Why do this? It’s not because Google lost to Facebook. It’s that Google, via Android, has already won. Facebook is an app for sharing pictures and news stories. For a while it was a contender to own the thing that really mattered — your identity management architecture and your lifestream. But guess where IM and lifestream functions live now:


Your phone OS (and your Windows 8 OS, and your Xbox OS, etc. etc.) serve the platform functions that Facebook reached for and missed. It’s over.

Google understands that, which is why it’s moved so much of its Google+ team into building former mega-site features into the OS. Microsoft understands that, which is why it shipped the half-baked, but theoretically well-founded, Windows 8. Apple has probably known this a while which is why it just waited.

If we want to change the future of technology, that’s where we have to be. I don’t quite know what that means yet. But it’s time to start talking about it, and stop waging the battles that don’t matter anymore.

Federated Wiki, explanation as of April 2014

Someone emailed me and asked if I could point to posts on my blog that explain the federated wiki idea. I started to pull together some links, but realized that many explanations were out of date. I’ve been fooling around with this for several months now, and I know a bit more than I once did.

I find it easiest to start the explanation by talking about instructional technology support sites. But if you make it through that explanation, there’s a huge classroom application as well, and even huger OER implications.

[First, let me note I’m not talking here about Ward Cunningham’s Federated Wiki, which was largely the inspiration for this, but about our local attempts to make Dokuwiki work in a way that approximates federation. But I think the use cases apply to Ward’s work as well. Conceptually, I would love to use Ward & co.’s SFW as a base for this sort of stuff, but there are some barriers, so we’re left at the moment with Dokuwiki hacks.]

Ok, so here goes the instructional technology support explanation. It’s not the thing I’m most excited about, but it’s the easiest to explain.

There’s really two approaches to producing support documentation for your faculty. The first way, and the way most people choose, is to produce documentation more or less from scratch.  Here’s a recent write up of the tool Explain Everything by Judy Brophy at Keene State College.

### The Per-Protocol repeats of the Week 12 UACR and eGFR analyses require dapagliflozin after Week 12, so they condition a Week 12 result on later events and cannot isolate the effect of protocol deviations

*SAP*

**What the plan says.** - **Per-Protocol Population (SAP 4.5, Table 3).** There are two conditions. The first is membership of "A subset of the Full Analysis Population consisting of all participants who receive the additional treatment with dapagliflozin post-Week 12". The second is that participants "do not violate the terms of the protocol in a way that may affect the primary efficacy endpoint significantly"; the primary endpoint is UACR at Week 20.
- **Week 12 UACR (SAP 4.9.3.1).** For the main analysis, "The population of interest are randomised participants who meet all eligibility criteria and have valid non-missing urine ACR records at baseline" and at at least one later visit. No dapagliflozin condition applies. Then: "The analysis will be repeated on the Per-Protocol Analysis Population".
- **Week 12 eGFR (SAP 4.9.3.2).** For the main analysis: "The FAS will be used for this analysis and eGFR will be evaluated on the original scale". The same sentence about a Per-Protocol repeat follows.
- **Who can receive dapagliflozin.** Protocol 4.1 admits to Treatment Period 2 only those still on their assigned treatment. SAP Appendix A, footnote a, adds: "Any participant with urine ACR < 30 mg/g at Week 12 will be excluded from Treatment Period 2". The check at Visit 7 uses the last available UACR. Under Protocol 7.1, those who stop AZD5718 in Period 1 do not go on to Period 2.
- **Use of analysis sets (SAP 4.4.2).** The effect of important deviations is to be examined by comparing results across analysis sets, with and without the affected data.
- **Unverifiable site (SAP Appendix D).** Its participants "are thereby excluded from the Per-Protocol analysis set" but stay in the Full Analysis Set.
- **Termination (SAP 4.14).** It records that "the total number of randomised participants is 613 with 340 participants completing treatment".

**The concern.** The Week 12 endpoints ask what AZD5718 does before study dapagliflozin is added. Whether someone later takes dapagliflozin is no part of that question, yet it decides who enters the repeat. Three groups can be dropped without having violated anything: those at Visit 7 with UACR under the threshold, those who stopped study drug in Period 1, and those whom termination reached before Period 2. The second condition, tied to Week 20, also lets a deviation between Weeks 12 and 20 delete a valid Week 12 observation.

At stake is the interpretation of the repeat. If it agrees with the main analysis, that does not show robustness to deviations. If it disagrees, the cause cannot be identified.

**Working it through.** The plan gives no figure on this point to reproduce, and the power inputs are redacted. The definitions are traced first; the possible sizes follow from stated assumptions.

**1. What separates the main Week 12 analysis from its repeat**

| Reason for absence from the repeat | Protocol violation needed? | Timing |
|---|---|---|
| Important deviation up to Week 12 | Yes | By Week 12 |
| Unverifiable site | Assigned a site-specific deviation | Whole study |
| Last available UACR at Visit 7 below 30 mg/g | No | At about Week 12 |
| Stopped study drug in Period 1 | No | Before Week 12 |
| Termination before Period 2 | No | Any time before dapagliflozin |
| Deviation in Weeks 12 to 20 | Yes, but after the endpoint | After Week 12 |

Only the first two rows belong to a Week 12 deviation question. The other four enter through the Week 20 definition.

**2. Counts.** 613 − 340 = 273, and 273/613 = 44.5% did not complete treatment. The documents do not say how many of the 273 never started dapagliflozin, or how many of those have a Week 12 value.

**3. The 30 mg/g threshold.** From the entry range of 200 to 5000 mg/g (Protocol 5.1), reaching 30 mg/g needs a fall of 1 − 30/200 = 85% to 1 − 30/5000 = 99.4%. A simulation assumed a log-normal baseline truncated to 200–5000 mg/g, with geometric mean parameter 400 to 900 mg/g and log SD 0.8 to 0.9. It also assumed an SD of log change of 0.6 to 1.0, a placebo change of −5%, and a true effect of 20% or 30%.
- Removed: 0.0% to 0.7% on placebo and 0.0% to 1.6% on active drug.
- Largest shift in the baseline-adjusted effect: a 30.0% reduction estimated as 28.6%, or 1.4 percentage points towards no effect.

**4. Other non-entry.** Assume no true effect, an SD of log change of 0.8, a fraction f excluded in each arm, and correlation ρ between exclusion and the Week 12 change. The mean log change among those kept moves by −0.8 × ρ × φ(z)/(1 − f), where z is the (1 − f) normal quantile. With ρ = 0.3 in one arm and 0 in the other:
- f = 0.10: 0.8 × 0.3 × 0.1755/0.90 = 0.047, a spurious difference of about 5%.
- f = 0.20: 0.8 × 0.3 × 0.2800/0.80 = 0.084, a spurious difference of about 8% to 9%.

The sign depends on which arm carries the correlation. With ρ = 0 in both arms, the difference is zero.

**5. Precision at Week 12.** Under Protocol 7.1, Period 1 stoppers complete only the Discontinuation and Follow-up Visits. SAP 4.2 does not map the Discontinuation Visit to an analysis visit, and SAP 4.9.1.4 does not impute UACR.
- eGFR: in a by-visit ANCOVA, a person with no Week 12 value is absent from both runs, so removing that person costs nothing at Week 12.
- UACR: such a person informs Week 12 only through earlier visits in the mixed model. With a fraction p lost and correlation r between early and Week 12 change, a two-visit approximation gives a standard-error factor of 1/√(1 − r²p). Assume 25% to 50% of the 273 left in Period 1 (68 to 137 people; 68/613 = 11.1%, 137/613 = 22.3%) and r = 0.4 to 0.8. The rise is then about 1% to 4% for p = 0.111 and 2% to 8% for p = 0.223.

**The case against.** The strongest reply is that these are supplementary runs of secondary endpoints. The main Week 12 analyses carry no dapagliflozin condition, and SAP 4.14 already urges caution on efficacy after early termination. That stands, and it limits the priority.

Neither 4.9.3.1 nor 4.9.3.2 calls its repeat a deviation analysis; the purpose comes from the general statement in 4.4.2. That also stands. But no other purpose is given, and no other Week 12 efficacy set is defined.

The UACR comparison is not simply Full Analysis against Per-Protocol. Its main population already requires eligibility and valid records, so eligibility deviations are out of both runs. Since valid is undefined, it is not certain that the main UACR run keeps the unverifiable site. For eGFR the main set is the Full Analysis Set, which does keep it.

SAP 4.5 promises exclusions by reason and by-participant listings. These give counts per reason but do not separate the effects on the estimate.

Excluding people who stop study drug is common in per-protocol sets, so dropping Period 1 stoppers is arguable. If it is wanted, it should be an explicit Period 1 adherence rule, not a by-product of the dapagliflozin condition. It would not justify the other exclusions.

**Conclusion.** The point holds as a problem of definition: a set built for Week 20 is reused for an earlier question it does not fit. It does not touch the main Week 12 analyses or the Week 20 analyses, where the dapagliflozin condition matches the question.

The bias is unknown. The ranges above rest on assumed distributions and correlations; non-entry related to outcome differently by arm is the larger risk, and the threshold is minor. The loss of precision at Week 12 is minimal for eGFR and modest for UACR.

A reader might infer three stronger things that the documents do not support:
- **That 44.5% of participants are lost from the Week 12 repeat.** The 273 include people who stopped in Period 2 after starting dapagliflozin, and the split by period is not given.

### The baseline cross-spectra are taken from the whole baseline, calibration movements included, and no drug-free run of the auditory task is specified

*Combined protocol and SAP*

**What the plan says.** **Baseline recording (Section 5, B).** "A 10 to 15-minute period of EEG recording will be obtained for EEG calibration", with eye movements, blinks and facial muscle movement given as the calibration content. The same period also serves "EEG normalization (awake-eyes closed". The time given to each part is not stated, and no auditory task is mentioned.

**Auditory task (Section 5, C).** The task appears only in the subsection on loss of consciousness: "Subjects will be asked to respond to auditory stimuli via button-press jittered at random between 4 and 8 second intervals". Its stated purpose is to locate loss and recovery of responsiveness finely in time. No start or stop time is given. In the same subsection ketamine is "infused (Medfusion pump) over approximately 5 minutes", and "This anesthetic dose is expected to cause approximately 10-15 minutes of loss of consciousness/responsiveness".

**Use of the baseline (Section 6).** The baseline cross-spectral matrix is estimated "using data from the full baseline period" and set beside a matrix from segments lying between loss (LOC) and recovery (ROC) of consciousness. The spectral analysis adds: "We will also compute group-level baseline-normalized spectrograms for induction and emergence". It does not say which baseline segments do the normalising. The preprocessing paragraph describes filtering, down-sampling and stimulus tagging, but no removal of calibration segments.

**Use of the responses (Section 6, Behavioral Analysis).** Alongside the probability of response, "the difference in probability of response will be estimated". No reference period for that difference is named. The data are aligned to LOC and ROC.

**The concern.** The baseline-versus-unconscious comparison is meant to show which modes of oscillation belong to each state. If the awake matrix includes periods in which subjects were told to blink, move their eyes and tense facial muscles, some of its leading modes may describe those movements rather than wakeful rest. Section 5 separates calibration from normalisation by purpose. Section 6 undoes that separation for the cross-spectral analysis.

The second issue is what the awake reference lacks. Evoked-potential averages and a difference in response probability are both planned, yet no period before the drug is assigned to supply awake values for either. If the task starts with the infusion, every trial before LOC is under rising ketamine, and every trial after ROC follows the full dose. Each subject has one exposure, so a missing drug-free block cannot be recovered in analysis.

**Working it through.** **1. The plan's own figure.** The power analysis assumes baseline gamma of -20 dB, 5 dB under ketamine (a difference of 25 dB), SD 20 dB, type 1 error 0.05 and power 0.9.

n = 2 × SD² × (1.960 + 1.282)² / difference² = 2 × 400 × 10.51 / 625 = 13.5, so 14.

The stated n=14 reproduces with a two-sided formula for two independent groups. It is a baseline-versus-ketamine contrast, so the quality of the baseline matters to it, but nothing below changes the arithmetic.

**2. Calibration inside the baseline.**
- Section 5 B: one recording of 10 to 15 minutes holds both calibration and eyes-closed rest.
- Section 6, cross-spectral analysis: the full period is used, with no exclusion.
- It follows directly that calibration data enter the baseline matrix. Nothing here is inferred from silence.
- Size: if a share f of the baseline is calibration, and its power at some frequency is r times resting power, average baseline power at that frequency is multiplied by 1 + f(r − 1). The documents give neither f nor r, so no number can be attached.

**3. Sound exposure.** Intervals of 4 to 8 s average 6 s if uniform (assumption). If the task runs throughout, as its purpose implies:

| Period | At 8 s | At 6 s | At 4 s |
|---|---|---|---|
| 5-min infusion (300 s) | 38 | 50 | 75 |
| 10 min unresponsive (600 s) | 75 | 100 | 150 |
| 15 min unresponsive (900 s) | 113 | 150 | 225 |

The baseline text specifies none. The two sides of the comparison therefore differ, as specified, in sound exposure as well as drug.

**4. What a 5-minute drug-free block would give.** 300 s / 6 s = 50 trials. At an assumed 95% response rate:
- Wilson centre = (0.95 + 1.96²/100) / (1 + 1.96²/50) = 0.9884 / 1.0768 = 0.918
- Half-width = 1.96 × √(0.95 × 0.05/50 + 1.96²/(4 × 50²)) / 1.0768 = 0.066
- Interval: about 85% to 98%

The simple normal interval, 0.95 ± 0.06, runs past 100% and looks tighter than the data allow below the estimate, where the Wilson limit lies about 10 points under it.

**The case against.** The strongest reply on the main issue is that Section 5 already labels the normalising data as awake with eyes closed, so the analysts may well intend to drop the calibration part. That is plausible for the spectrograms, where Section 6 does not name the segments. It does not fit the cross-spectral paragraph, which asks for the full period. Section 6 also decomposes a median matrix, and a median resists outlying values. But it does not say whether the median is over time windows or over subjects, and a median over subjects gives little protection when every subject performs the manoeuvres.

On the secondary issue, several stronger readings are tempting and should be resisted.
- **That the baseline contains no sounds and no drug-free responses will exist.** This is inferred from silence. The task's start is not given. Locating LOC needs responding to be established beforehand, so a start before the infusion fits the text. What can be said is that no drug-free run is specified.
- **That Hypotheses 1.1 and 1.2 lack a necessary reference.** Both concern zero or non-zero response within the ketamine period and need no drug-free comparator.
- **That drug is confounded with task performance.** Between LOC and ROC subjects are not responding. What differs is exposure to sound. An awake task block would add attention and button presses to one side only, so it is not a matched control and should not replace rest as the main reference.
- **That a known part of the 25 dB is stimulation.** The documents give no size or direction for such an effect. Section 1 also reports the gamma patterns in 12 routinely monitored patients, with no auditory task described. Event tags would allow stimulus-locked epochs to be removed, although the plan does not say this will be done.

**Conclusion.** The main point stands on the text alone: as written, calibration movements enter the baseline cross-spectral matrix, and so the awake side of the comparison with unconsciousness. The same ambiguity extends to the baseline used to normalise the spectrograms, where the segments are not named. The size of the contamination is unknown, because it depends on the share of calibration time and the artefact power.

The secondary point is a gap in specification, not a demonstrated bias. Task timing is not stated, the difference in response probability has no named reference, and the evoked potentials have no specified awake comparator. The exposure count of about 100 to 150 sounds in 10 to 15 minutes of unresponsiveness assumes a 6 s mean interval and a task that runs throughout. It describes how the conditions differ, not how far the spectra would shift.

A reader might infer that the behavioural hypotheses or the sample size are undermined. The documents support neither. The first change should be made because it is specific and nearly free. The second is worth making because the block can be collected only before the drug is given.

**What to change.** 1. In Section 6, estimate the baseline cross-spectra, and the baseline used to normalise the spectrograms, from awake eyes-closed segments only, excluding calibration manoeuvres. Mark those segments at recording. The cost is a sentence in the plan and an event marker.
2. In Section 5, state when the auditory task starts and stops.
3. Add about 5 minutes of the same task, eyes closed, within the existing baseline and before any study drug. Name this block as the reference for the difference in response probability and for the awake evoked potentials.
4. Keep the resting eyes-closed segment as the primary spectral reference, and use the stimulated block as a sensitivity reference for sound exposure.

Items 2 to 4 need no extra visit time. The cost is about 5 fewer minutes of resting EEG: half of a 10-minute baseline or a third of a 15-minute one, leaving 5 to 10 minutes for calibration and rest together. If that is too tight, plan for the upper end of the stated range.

Meanwhile, here’s a screencast about Explain Anything from Samuel Williams, who works in IT at the University of Portland:

If you look through Academic Technology sites, you can find half a dozen of these on this very limited subject. If look at something bigger, like uses of screencasting or flipped classroom implementation, you’ll find hundreds of these, all explained from scratch. That’s a lot of hours spent rewriting basic documentation.

Now, when we see something like this, usually someone will come up with the brilliant idea “We should have ONE CENTRAL SITE that WE ALL COULD WORK ON!” Imagine if Judy and Samuel worked together on the Explain Everything article. It’d be the Wikipedia of Edtech!

But there’s lots of reasons why such a thing doesn’t really work.

For one, maybe Judy has a very location-specific intro on that article (and actually she does, beginning it with a story about a Keene State professor). That’s a good thing, tying it back to the campus like that, and we don’t want to give that up for a wiki.

Second, when you send faculty to a generic wiki to solve their problem, they often look at you like you are throwing them off the boat. It took a lot for them to come to you with this question, and now you’re just spinning them off again into this generic resource. For various reasons, faculty find the presence of local support sites comforting, and see them as evidence that they are supported in their efforts.

Third, Judy and Samuel may have actual differences of opinion that make writing a single article hard. Samuel may think classroom use of clickers is the spawn of Hell. Judy may think it’s the Second Coming. When they send the faculty member to our group wiki, there’s an implicit endorsement of the views there — so who makes the call on the clicker issue? (Note: I really have no idea on what either Judy or Samuel think about clickers).

All of this stuff together makes it very difficult to come up with one version of things. So we continue on, either feeding faculty incoherent messes of links, or writing everything from scratch.


Doctor, Heal Thyself

What’s fascinating to me about this is that for a bunch of people that are constantly telling faculty about the glories of reusing materials we actually suck at reuse. And we suck at it for the same reasons faculty do. Coherence and reuse are orthogonal to one another. We’re not willing to sacrifice the coherence of custom materials, so we sacrifice efficiency.

What we need is a system that promotes revisable reuse in our own spaces.

So enter federated wiki. The idea is pretty simple. Let’s say we start with 20 colleges. We all install our own support wikis on our own sites. And then we “federate”.

What does this mean? It means when I make changes to my wiki, they flow to yours. When you make changes to your wiki they flow to mine. And not only to our individual wikis, but to everyone in the federation.

So I go into my wiki and write up this guide to lightly blended courses:

Now when I hit save, it saves to my wiki. But it also notifies all the other members of the federation that there is new content. The admins of those sites will have a number of choices when they see this new content.

  1. Reject it. We don’t want your stinking article on our wiki.
  2. Accept it into a special “drafts” folder, for editing and future posting.
  3. Accept it as is into an editor, make edits on the spot and post.
  4. Accept it as is, and agree that future edits the original author makes to it will automatically flow through to our wiki.